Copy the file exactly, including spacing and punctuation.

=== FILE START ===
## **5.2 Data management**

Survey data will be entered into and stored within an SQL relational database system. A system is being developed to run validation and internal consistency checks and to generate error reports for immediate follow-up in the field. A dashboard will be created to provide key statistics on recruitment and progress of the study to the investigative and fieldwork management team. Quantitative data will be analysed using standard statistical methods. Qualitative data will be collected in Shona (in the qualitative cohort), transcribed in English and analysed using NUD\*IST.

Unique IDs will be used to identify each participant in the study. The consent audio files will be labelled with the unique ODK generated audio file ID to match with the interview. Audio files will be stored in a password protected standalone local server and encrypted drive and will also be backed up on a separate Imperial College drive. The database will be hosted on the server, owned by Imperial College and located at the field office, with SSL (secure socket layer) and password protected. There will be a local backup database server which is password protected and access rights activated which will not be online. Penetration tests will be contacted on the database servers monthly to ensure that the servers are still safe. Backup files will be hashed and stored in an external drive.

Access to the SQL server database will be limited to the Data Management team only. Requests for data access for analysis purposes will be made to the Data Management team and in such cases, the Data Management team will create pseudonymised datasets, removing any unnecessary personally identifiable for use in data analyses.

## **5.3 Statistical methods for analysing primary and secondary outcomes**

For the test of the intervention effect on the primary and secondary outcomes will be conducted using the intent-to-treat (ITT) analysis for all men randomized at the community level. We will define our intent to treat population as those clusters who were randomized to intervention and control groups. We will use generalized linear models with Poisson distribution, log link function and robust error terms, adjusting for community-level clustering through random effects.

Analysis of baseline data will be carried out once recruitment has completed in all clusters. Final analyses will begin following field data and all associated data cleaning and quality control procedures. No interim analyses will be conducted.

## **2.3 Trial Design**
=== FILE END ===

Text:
## **5.2 Data management**

Survey data will be entered into and stored within an SQL relational database system. A system is being developed to run validation and internal consistency checks and to generate error reports for immediate follow-up in the field. A dashboard will be created to provide key statistics on recruitment and progress of the study to the investigative and fieldwork management team. Quantitative data will be analysed using standard statistical methods. Qualitative data will be collected in Shona (in the qualitative cohort), transcribed in English and analysed using NUD\*IST.

Unique IDs will be used to identify each participant in the study. The consent audio files will be labelled with the unique ODK generated audio file ID to match with the interview. Audio files will be stored in a password protected standalone local server and encrypted drive and will also be backed up on a separate Imperial College drive. The database will be hosted on the server, owned by Imperial College and located at the field office, with SSL (secure socket layer) and password protected. There will be a local backup database server which is password protected and access rights activated which will not be online. Penetration tests will be contacted on the database servers monthly to ensure that the servers are still safe. Backup files will be hashed and stored in an external drive.

Access to the SQL server database will be limited to the Data Management team only. Requests for data access for analysis purposes will be made to the Data Management team and in such cases, the Data Management team will create pseudonymised datasets, removing any unnecessary personally identifiable for use in data analyses.

## **5.3 Statistical methods for analysing primary and secondary outcomes**

For the test of the intervention effect on the primary and secondary outcomes will be conducted using the intent-to-treat (ITT) analysis for all men randomized at the community level. We will define our intent to treat population as those clusters who were randomized to intervention and control groups. We will use generalized linear models with Poisson distribution, log link function and robust error terms, adjusting for community-level clustering through random effects.

Analysis of baseline data will be carried out once recruitment has completed in all clusters. Final analyses will begin following field data and all associated data cleaning and quality control procedures. No interim analyses will be conducted.

## **2.3 Trial Design**